Part of it involved entrepreneurial parents trying to pass on important financial skills to their children, like this excerpt involving the father Ned:
Every day, a group of homeless would line up outside the store, and Ned would feed them a sandwich and soda. No questions asked; no thank you needed. He was generous to his kids, too, but not without strategy or purpose. He’d pay them twenty dollars a day for their work at the market, a decent wage in the ’70s. If the kids agreed to save their earnings in the bank, Ned would double it. If they didn’t, that was all they got. Over the years, each child managed to save $20,000, thanks to Ned’s matching practice. “That’s how I encourage them to work and save money,” Ned says. “Sometimes you have to do your tricky things if you love your children.”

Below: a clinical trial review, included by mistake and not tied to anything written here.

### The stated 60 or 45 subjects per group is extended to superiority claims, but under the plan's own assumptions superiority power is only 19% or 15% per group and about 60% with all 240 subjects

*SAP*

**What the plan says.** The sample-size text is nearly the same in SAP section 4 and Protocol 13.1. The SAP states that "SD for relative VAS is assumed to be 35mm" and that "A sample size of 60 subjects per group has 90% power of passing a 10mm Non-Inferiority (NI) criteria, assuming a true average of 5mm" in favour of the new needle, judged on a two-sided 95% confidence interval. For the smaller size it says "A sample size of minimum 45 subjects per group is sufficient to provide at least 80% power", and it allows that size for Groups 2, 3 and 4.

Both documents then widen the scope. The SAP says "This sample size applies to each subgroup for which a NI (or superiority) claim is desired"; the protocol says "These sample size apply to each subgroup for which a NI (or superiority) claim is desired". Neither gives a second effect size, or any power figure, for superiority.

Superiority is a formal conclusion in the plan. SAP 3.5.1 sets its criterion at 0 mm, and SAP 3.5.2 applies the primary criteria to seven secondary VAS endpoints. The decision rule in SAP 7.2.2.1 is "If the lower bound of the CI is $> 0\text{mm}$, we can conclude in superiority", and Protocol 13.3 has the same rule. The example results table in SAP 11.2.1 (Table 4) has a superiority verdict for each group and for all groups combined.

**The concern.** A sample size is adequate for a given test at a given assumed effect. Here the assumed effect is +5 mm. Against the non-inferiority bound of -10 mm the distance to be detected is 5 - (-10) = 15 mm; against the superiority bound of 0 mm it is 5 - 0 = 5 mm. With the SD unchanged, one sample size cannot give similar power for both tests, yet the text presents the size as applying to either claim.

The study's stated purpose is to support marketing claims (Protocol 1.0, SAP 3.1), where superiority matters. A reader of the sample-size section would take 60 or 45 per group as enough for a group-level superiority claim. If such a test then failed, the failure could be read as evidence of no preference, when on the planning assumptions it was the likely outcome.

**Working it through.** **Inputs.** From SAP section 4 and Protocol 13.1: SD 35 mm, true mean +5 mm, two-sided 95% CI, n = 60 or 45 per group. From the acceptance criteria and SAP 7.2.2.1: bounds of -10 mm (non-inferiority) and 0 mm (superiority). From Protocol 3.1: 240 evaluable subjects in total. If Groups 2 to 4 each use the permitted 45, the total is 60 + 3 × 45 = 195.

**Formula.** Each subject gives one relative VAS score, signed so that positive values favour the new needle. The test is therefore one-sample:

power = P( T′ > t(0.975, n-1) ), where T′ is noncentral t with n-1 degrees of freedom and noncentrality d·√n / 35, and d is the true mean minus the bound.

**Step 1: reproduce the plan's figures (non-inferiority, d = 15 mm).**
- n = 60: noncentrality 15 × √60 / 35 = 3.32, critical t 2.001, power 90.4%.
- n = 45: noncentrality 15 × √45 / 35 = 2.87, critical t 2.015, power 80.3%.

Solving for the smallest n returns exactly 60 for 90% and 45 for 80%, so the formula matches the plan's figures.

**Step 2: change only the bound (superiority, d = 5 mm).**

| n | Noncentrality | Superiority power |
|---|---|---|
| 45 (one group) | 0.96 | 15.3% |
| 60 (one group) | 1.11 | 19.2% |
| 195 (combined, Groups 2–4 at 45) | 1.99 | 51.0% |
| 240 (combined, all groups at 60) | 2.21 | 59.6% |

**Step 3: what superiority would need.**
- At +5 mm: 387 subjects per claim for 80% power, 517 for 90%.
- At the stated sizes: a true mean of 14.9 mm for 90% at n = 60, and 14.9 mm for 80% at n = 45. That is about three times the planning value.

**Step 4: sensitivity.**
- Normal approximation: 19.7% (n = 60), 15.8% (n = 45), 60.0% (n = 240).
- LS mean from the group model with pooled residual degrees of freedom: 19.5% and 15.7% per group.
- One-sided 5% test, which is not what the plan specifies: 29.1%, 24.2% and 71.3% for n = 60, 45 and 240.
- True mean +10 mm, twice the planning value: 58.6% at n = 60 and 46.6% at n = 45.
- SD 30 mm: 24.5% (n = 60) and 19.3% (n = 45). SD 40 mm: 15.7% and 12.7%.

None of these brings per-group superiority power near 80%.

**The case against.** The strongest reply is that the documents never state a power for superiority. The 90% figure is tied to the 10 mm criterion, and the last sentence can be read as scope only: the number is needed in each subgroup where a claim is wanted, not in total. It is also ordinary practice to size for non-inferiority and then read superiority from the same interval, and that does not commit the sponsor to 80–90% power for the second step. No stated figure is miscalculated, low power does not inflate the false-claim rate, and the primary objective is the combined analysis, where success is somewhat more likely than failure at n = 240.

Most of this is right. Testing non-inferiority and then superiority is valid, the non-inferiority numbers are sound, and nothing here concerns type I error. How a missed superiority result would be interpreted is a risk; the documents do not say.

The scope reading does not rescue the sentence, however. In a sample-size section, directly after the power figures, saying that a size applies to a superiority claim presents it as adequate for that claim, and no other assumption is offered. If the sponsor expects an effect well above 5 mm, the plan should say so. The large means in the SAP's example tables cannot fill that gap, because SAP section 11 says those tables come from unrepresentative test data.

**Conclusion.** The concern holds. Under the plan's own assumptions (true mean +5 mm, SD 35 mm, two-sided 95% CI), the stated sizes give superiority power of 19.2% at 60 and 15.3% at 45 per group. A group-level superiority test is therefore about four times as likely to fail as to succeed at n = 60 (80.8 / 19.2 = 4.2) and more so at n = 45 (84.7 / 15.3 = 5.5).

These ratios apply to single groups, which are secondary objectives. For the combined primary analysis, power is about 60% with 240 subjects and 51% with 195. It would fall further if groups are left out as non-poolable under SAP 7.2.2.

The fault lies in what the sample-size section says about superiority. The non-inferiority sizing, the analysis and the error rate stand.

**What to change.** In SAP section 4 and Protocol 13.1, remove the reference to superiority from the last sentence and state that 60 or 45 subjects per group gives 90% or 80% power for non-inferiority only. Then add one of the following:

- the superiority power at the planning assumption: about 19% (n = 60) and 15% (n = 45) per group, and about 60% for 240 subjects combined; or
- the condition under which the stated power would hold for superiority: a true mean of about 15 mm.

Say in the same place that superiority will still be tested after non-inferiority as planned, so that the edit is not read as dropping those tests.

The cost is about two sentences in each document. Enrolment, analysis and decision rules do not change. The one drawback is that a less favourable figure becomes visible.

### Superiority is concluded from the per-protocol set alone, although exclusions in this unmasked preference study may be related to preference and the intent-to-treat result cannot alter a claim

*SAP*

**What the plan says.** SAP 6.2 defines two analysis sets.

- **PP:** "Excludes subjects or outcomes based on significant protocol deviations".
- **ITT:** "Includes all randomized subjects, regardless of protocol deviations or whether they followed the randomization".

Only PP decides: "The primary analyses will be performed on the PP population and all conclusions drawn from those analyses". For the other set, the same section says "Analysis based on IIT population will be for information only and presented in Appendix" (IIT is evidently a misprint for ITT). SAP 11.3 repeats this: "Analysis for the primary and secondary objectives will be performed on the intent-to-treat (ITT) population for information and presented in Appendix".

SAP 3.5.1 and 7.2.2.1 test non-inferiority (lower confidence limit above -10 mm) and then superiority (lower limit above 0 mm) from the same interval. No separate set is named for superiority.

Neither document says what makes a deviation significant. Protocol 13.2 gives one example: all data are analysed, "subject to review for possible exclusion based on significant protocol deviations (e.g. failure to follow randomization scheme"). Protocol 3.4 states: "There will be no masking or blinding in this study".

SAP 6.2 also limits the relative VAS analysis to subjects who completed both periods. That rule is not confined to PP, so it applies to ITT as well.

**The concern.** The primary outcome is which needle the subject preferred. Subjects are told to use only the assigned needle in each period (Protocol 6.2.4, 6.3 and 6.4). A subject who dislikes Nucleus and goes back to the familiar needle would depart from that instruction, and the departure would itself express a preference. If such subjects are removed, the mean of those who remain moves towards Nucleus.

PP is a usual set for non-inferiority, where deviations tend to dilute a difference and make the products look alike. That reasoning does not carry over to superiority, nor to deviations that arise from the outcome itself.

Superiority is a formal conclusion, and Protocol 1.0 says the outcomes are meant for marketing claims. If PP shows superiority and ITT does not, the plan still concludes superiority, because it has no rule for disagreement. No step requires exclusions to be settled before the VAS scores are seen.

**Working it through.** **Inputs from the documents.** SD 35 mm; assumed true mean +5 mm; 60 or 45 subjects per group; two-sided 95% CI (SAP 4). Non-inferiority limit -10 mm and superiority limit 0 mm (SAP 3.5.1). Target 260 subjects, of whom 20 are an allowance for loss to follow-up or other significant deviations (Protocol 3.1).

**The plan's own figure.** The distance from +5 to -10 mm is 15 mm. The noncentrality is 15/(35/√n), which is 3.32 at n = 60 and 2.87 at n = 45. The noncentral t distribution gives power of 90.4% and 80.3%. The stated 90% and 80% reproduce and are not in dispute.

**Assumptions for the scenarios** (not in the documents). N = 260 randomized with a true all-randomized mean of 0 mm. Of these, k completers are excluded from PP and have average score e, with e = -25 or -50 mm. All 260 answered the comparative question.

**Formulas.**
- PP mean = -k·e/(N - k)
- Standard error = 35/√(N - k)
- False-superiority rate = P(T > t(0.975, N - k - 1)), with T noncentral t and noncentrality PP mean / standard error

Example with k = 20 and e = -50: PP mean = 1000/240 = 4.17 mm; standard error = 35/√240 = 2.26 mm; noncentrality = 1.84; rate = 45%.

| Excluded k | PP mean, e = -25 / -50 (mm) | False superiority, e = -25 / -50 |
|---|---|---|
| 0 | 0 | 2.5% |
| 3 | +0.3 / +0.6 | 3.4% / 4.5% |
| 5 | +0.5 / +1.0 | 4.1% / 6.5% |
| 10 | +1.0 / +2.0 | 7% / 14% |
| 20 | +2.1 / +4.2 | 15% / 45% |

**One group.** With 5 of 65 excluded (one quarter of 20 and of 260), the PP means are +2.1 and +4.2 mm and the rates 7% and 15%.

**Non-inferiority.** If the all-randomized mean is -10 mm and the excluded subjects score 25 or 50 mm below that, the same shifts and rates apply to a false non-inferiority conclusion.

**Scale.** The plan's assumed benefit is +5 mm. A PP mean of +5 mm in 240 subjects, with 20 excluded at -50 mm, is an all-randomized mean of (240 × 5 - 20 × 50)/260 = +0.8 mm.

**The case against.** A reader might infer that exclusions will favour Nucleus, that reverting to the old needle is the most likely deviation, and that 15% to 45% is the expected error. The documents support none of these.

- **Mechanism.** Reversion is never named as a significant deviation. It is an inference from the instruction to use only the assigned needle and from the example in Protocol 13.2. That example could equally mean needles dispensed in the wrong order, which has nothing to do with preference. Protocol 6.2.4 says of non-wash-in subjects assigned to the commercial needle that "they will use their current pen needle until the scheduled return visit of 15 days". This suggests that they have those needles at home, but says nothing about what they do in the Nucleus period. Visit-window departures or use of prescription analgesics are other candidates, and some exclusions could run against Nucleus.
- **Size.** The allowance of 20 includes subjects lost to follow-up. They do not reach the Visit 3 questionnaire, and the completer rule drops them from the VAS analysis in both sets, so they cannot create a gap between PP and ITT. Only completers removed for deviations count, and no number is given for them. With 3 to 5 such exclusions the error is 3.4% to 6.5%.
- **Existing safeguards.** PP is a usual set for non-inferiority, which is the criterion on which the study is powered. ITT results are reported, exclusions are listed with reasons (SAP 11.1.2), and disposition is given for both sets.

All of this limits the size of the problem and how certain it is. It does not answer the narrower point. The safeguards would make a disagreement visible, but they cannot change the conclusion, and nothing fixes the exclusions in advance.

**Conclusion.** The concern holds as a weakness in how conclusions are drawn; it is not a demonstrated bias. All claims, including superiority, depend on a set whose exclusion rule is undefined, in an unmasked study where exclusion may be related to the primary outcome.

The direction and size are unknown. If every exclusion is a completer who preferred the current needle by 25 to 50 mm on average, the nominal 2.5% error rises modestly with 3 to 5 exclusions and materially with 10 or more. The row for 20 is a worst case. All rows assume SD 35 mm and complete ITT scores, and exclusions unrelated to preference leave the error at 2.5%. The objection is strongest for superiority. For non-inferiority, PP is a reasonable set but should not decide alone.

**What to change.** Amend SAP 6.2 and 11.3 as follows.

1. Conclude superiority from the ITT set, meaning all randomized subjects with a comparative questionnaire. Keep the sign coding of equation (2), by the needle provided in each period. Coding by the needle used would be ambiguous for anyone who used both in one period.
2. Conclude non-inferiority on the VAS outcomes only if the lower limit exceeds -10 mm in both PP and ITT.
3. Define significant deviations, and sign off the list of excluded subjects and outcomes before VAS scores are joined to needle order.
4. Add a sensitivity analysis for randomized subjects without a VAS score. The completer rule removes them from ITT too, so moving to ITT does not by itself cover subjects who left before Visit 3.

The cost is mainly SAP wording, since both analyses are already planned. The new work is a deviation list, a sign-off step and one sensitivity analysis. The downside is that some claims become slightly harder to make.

I found it amusing that when his son Sam decided to start his own small business, instead of worrying about him going broke, that actually made him feel more at ease.
“He was excited that I was going to be in control of my own destiny, even though it was a restaurant,” says Sam. “Pursuing entrepreneurship was following a path that he knew, that he was comfortable with.”
I would think most parents would rather their kid go the “safe” route of relying on a professional degree like lawyer, doctor, finance, or engineer.
I enjoy collecting anecdotes like this. Here are past related posts: